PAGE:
New Member
Sadly, I'm regressing. Detachment 101 is not working. The Serenity Prayer is not working. Sleep is not happening.

All I do is fret and worry what is happening to her and how she will survive in this world with no education and no skills.

I've suggested she look into Job Corps. No response. I've suggested she go to unemployment office to see what they have to offer. Said she would until her friends convinced her that was a bad idea. The military is out because of weight issues even if she gets her GED -- not much too heavy, just enough to not qualify.

Strangely, the bigger fear for me is that she will want to come back home. I honestly don't want her here and that just feels so mean and heartless to me. I think thoroughly cleaning her room and finding some of the things I did was my breaking point. I don't want to live with someone who doesn't understand you put used personal hygiene items and garbage in the trsah, not leave them on the floor; who thinks dirty dishes are excellent room decor, especially when they get mouldy; who never has anything clean to wear because dirty and clean clothes all end up in scattered all over the floor -- on top of everything else. I just don't want that back in my home. I had honestly thought it was just clothes on her floor. Had I known before she moved out, I'm not sure what I would have done; probably lost it entirely.

Strange that I could live with lies, manipulation, theft, and even violence towards me, but I can't live with the filth. Is there something wrong with me that my priorities are so skewed?


Well-Known Member
No, nothing is wrong with you. We all find our personal breaking point. For me it was when my son told his father he hoped he had another stroke. That was it for me. I managed to take the abuse he heaped upon me and all the stress and drama that seemed to go on in our lives, but when I saw that it actually caused his father to become physically ill enough to have a stroke and then this BOY didnt care enough to behave the dang week after it happened...well I had enough!

I think my heart hardened to him that week. I lost all compassion for him and started to be able to say to myself that I didnt give a rats :censored2: what he did with his life. He wasnt going to take the rest of us down with him.

Do you take medications for your depression? If not, you may want to see about getting on them for the time being. You may also want to consider seeing a good therapist for the a short while. One who has experience in parenting difficult child's can be worth their weight in gold. My therapist has her own adult difficult child and she had to kick him out and press charges against him and she has been such an ally to me. She truly gets my situation. I dont have to explain difficult child behavior to a perfect parent or even to a professional who understands it in theory but not makes such a difference. I wish all professionals had their own difficult child'

You will start to come to terms with the fact that you cannot change your dtr. She will figure out how to land on her feet somehow. They always do.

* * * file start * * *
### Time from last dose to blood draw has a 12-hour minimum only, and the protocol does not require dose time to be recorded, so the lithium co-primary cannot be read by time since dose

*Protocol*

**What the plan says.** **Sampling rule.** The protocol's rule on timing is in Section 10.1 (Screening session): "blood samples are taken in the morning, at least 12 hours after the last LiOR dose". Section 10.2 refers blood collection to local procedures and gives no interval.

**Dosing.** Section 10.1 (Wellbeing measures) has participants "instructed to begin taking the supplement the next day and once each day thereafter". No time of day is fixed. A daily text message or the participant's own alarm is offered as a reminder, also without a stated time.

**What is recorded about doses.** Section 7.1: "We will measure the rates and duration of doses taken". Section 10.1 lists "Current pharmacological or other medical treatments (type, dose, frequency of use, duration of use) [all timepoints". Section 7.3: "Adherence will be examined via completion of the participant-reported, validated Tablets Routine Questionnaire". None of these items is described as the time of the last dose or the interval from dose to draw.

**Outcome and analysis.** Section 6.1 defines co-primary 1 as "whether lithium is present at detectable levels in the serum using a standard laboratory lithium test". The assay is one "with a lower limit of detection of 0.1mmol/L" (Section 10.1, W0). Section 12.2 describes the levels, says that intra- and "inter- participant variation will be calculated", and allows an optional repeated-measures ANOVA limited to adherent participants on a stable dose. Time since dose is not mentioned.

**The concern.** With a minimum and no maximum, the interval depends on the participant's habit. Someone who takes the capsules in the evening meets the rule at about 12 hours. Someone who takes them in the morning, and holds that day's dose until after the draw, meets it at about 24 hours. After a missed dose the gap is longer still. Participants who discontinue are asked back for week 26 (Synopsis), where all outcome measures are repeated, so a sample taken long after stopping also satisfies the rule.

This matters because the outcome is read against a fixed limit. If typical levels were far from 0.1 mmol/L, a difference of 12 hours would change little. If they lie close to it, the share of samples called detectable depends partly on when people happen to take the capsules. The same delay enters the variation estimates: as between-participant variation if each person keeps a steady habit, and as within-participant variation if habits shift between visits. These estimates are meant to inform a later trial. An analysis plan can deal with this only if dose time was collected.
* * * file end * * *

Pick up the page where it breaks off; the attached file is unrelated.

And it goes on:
New Member
You cannot choose what she will do with her life, but you can choose to decide she cannot come live back home. Once you make that decision a weight will be lifted because you will no longer have to worry about that happening. My difficult child's room was absoluteley disgusting when he moved out. My husband had to patch many holes in the walls, when we pulled up the rug the hardwood floor was so molded from spilled drinks, ferrett pee, you name it, that we couldn't even refinish it and had to recarpet it. Besides the fact that my difficult child would be going backwards to ever move back home and was kicked out for drug use and stealing almost 2 years ago, I could never allow him to treat a room like that in our home again. My easy child daughters room can get messy but it's never dirty and filthy like his was.

When I visit my difficult child in his soberhouse he has been living in for 6 months now, his room is spotless. I know they have rules of how they have to keep their rooms, but his is beyond what is expected and it blows my mind every time I see it. He has learned too much responsibility for himself to ever come back and rely on someone else to do these things for him.

I think you need to decide that she can't come home and make it clear to her that whatever she chooses to do to support herself, or not, is her business, but you will not do it for her.

As far as worrying about how she will survive, you would be surprised at what she can do once she has too!! You need to get back to detatching and really really believe in the words of the serenity prayer.


New Member
I don't think I can tell her she can't come back home. I may hate having her here, but I could not live with myself if she ended up homeless. She has a tendency to make one friend or group of friends at a time. So, when that friendship has had enough, she is back to no one. It then takes her about six months to make a new group friends. I honestly don't think she would survive if I didn't let her come home when this group kicks her out.